jack action said:
because I just found that we are both right acceleration-wise but not on the definition of ##F_{RR}##. And I'll try to explain it some other way.
That was an interesting ride I must say. Having two methods yielding the same answer definitely gives some confidence in the results obtained.

jack action said:
But, where you assume ##FR \ne Nd##, you get:
$$a = \frac{NdR}{I+mR^2} = \frac{mgdR}{I+mR^2}$$
$$a = \frac{\frac{mgdR}{mR^2}}{\frac{I+mR^2}{mR^2}}$$
$$a = \frac{\frac{d}{R}g}{1+\frac{I}{mR^2}}$$
Or:
$$\frac{a}{g} = \frac{C_{RR}}{1+\frac{I}{mR^2}}$$
Which is the exact same result that I got! So all of your weirdly written equations are actually right ... like mines are.
I wouldn't say I assume ##FR \ne Nd##. I just did not assume ##FR = Nd## because I couldn't understand why I should do it. You obtained the same expression for ##\frac{a}{g}## in both cases (both cases being: assuming ##F_{RR}R = Nd## with ##m_e## and considering ##F## to be unknown and deriving it from Newton and rotation as in the OP). This confuses me a little but I think the point is that ##F_{RR} = N\frac{d}{R}## is a convenient entity that allows for a simpler method to solve the problem although in my opinion it feels more abstract which makes it harder to follow.

jack action said:

If you want to know how much power is lost due to rolling resistance, you should imagine adding a wheel torque that will maintain a constant velocity ##v##. This means no acceleration, thus no horizontal forces. Therefore the necessary torque will clearly be ##Nd = \frac{d}{R}NR = C_{RR}NR## (or litterally the equivalent ##F_{RR}R##) and thus the power loss will be ##(C_{RR}NR)\omega## or ##(C_{RR}N)v##.
That makes sense. Because the input torque is enough to match the rolling resistance then the horizontal acceleration is 0 which in turn makes the sum of forces in the horizontal direction 0 as well so the only forces left to worry about are the vertical ones.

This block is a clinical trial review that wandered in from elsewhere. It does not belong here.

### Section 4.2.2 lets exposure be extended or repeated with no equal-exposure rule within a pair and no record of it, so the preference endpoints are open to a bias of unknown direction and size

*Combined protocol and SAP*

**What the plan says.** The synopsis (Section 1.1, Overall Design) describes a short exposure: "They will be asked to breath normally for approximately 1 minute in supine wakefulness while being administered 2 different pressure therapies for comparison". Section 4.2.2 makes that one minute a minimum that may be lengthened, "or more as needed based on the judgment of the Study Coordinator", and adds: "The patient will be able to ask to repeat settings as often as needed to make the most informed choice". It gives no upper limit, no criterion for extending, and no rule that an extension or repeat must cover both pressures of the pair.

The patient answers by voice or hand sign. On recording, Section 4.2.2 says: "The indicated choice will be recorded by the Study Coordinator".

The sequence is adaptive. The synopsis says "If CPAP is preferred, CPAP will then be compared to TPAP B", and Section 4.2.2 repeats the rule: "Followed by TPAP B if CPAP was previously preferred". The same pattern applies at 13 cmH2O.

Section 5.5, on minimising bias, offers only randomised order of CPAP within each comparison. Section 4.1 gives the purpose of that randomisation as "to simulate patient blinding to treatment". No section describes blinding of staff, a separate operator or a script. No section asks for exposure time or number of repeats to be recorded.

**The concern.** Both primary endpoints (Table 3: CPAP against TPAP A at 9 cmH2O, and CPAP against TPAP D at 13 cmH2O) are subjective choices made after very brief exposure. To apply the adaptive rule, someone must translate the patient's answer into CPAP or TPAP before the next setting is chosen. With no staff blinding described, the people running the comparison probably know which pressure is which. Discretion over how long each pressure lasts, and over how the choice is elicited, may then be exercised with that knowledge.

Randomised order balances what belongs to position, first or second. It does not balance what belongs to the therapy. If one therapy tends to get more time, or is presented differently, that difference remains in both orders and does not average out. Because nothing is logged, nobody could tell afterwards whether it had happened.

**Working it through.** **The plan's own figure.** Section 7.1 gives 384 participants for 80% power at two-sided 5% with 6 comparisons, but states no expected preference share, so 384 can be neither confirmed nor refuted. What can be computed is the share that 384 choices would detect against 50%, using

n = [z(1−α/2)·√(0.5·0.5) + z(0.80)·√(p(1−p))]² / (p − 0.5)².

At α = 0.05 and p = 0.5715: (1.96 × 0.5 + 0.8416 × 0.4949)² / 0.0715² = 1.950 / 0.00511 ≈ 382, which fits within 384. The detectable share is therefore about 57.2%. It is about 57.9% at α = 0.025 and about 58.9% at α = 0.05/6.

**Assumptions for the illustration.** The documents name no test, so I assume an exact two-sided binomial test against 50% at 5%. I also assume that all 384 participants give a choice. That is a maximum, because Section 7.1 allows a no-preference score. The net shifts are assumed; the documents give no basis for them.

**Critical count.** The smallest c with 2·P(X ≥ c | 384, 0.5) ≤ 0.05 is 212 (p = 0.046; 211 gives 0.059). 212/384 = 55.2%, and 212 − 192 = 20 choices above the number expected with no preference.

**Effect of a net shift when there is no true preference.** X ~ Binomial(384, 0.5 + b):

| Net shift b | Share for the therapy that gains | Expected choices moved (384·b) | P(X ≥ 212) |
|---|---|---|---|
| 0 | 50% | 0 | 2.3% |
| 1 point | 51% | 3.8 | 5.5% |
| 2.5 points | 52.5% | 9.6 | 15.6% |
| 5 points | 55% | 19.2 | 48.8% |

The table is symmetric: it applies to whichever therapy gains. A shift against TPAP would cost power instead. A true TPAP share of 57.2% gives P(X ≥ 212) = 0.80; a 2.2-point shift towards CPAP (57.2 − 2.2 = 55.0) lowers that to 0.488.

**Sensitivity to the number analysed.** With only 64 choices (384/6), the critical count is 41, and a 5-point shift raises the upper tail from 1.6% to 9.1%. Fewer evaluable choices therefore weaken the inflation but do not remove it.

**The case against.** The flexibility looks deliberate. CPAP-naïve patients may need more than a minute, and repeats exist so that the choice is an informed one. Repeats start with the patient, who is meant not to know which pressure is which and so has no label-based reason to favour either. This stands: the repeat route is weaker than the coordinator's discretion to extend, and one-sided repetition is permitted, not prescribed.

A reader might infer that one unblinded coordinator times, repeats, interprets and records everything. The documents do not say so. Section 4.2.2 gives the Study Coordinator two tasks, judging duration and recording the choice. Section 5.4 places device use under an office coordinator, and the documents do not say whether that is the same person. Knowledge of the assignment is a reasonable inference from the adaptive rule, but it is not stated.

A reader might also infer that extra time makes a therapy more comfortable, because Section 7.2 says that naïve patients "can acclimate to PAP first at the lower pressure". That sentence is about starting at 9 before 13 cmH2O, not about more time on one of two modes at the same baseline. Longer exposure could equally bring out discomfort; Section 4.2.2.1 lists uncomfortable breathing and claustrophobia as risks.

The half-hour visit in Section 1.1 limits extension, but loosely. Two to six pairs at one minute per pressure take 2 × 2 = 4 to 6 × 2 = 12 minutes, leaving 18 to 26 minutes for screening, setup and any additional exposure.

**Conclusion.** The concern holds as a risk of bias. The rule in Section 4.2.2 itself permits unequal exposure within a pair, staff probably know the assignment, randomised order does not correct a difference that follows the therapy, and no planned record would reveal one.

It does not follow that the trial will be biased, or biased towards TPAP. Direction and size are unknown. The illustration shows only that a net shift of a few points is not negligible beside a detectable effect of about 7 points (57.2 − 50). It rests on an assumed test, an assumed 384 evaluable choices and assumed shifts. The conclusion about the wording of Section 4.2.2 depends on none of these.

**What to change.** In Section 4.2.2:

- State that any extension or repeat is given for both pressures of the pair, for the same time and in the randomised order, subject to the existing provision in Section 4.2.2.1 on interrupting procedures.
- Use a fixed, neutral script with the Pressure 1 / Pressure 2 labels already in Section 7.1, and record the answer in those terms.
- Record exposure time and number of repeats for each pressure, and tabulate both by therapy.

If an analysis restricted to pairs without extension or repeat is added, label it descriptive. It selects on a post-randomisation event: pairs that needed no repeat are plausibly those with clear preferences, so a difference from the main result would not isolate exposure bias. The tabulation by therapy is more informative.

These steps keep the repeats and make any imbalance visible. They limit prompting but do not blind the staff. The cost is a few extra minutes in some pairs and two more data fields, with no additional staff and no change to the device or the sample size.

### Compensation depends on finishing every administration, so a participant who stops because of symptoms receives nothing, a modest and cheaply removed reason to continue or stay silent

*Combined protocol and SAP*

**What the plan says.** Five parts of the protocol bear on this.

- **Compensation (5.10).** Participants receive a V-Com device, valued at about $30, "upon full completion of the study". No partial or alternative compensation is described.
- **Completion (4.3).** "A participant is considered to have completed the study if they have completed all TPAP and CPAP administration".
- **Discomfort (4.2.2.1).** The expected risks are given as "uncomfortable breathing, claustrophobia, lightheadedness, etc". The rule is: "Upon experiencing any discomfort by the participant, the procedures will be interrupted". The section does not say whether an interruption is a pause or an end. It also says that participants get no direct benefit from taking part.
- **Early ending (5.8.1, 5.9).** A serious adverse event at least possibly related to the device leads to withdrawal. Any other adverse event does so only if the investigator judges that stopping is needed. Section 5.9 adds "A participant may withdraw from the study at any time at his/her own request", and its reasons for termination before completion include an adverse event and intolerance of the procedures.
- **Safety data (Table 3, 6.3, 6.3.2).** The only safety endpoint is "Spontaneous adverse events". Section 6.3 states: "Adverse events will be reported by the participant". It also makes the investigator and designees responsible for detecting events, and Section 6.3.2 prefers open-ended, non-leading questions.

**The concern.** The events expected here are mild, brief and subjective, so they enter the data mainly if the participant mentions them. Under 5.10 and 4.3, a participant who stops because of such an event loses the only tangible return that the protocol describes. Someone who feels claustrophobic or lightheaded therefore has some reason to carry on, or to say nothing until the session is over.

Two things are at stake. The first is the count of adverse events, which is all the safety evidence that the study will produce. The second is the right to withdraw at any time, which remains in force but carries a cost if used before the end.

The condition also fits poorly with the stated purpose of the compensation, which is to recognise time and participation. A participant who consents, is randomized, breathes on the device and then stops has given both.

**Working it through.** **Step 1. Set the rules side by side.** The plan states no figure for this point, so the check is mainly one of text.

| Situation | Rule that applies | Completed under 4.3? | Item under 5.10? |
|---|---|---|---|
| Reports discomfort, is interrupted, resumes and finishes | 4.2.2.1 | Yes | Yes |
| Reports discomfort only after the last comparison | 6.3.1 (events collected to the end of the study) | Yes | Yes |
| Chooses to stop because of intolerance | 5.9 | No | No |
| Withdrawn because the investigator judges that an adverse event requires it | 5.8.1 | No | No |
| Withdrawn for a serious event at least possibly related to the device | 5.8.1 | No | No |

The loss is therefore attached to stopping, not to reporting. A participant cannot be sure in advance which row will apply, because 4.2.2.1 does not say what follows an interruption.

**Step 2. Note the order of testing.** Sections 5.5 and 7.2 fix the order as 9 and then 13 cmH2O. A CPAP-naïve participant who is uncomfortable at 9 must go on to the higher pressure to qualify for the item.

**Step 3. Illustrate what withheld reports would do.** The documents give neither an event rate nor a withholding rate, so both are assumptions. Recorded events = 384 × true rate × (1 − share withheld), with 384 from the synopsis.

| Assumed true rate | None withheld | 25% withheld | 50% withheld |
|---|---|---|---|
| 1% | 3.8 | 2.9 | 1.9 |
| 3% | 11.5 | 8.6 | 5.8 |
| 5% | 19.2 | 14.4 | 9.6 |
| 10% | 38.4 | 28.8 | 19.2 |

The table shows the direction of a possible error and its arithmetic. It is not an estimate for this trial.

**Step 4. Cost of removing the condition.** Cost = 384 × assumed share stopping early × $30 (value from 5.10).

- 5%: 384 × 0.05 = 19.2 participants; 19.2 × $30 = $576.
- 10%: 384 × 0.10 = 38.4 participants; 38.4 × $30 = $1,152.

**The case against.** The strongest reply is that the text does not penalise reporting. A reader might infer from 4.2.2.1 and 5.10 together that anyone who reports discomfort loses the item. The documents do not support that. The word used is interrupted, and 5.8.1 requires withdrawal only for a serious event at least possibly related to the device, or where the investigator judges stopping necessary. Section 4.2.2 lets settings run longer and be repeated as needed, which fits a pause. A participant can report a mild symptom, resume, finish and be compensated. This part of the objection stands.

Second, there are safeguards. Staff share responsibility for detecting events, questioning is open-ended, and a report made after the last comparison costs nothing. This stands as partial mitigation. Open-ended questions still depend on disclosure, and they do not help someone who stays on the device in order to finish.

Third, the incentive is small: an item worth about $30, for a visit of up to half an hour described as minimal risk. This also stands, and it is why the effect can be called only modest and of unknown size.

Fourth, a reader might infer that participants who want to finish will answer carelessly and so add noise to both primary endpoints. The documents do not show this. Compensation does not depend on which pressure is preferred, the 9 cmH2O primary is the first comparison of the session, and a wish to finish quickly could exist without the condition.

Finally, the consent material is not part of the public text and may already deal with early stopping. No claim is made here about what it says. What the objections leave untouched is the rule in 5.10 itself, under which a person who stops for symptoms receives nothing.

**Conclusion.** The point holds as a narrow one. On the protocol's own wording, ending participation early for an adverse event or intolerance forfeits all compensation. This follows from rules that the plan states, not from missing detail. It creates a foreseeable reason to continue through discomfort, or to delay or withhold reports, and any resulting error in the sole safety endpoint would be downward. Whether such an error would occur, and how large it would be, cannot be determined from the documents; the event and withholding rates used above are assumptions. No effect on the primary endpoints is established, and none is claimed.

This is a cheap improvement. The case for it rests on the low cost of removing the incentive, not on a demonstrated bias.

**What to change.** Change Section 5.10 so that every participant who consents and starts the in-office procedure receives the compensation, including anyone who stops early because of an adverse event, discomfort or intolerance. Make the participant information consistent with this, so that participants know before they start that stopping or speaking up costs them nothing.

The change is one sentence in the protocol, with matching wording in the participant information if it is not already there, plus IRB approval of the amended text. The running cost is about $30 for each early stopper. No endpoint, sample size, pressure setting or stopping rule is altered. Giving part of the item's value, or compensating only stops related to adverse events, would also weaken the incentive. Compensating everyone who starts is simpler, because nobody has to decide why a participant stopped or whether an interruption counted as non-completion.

My concern left about that scenario is the following: is it that the horizontal force to the left at the contact patch ##F## or ##F_{RR}## became 0 or that the input torque is creating an opposite force to the right at the same point that neglects the first? Is there a physical difference in those scenarios or, in terms of Newton's equations, I am just describing the same thing with different words?
I feel like the scenarios are different. For example, a bar can be in external equilibrium but compressed by two forces. However, here the force would be applied at the same point so I don't know what to make of it.

Juanda said:
My concern left about that scenario is the following: is it that the horizontal force to the left at the contact patch ##F## or ##F_{RR}## became 0 or that the input torque is creating an opposite force to the right at the same point that neglects the first?
Oh, you will love the discussion from "Plate sliding on ice with friction (Physics competition question)" starting at post #26:
jbriggs444 said:
jack action said:
So if there's only rolling resistance, you are saying that a wheel-driven vehicle rolling without accelerating requires no friction force from the ground?
Yes, that is what I am saying.

Rolling resistance manifests as an external torque, not an ordinary external force. The engine's forward torque on the wheel goes into cancelling the external torque from rolling resistance. Under pure rolling resistance, there is no external linear force to resist and no static friction required to resist it.
And from post #29:
haruspex said:
Consider the pure rolling resistance scenario, no drag.